Trent Cultural Studies students are showcasing their creativity this summer through the Culture X: Bodies in Nature, Bodies Online exhibition running at Artspace Peterborough until August 31.
Hands-on creative workshop courses are a strong component of the Cultural Studies program, designed to provide an opportunity for students to make art as well as study the theory behind it. Dr. Liam Mitchell, associate professor and past department chair, says while students can focus on traditional lecture and seminar courses, most enjoy a mix that includes creative workshops.
“The principle thing we’re trying to give students through the workshops is the ability to experiment and play — to think by doing,” says Professor Mitchell. “We have a robust offering of theoretical courses, and we’ve also had students go on to become professional artists or enter into the arts in an administrative capacity.”
Workshops provide a space to explore career paths
Cultural Studies student, Jinian Harwig, whose pieces Ghosts and Invisible Screen are part of the online exhibition, chose to study at Trent because of the possibilities of both theoretical and experiential learning.
“Workshops are my absolute favourite courses at Trent,” says Jinian. “I find them to be the most transformative. They’re fantastic for giving you practical experience and knowledge that’s helpful in deciding what you might want to do as a career.”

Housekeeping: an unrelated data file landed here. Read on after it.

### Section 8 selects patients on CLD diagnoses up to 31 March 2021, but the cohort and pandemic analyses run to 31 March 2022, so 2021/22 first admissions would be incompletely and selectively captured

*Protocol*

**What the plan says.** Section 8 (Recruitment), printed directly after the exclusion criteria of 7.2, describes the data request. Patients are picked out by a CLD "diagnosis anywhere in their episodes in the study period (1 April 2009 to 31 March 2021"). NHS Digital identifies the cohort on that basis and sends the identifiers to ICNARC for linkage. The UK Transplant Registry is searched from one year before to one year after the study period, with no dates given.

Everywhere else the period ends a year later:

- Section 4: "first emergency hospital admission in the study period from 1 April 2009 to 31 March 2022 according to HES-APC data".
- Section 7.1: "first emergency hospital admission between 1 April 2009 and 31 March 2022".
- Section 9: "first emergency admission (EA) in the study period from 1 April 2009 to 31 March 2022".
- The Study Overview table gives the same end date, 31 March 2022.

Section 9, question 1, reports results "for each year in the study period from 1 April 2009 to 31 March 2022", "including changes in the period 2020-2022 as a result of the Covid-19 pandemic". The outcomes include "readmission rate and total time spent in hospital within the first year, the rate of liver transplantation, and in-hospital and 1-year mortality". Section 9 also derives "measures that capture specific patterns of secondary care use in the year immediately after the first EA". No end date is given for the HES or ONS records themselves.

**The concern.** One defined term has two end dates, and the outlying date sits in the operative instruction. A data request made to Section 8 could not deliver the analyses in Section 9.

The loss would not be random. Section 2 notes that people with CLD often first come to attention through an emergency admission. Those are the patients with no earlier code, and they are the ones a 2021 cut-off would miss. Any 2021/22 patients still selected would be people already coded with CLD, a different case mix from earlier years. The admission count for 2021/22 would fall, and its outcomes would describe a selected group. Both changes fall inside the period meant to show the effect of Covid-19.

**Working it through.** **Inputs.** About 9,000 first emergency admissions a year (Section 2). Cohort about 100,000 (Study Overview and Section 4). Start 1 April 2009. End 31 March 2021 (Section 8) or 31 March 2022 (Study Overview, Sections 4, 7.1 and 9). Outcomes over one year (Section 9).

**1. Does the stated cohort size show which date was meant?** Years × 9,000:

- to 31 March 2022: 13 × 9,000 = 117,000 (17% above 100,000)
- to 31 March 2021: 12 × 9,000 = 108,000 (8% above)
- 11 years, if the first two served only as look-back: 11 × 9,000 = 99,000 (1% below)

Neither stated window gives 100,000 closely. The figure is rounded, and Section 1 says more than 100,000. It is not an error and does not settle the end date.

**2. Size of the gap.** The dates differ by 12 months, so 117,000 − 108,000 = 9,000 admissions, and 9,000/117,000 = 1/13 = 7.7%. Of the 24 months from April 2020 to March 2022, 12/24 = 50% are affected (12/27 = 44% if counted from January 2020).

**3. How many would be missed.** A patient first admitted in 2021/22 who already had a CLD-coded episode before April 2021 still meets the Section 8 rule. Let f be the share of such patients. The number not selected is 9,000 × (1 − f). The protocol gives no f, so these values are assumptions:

The focus of the workshops shifted to digital during the pandemic, and the work in Bodies in Nature, Bodies Online is a reflection of that change. Shaun Phuah, who is pursuing a joint major in Cultural Studies and English Literature, created a video project called People Looking at Me Looking at Them, inspired by studying the work of Arthur Jafa in Dr. Kelly Egan’s course, Cinema in the Digital Age.
“Arthur Jafa does a form of video collage that I had always been interested in as a younger person,” says Shaun. “Being able to re-engage with what I was interested in with new knowledge, both from the course and from realizing where my own work fit within a specific tradition of perspective, digital art, and intentional imagery, has been so valuable to me personally.”
Sharing ideas through artistic creations
Raine Knudsen, a recent graduate of Environmental Studies and English Literature, created a stop-motion film called Connection, something of a response to transitioning to online learning. Raine says that the workshop experience was a reminder of possibilities even at a time when options were limited.
“Our ideas and curiosities were supported, and from that support we had the freedom to create what each of us felt called to,” says Raine. “I think what I value most from my experience was the sharing of our ideas through our own unique and varied artistic creations.”
Carolina Engering, Ceilidh Peters, and Lara Yildirim collaborated on an online version of Invisible Theatre, an art form where only the performers are aware that a performance is unfolding.
“Think flash mob, but more anxiety-inducing,” says Ceilidh, who notes it was an honour to be involved in the exhibition. “It proves that while we had so much to confront with everything happening globally, we were still able to perform and turn art into our comfort zone, our place of healing, and our corner to return to whenever things became difficult.”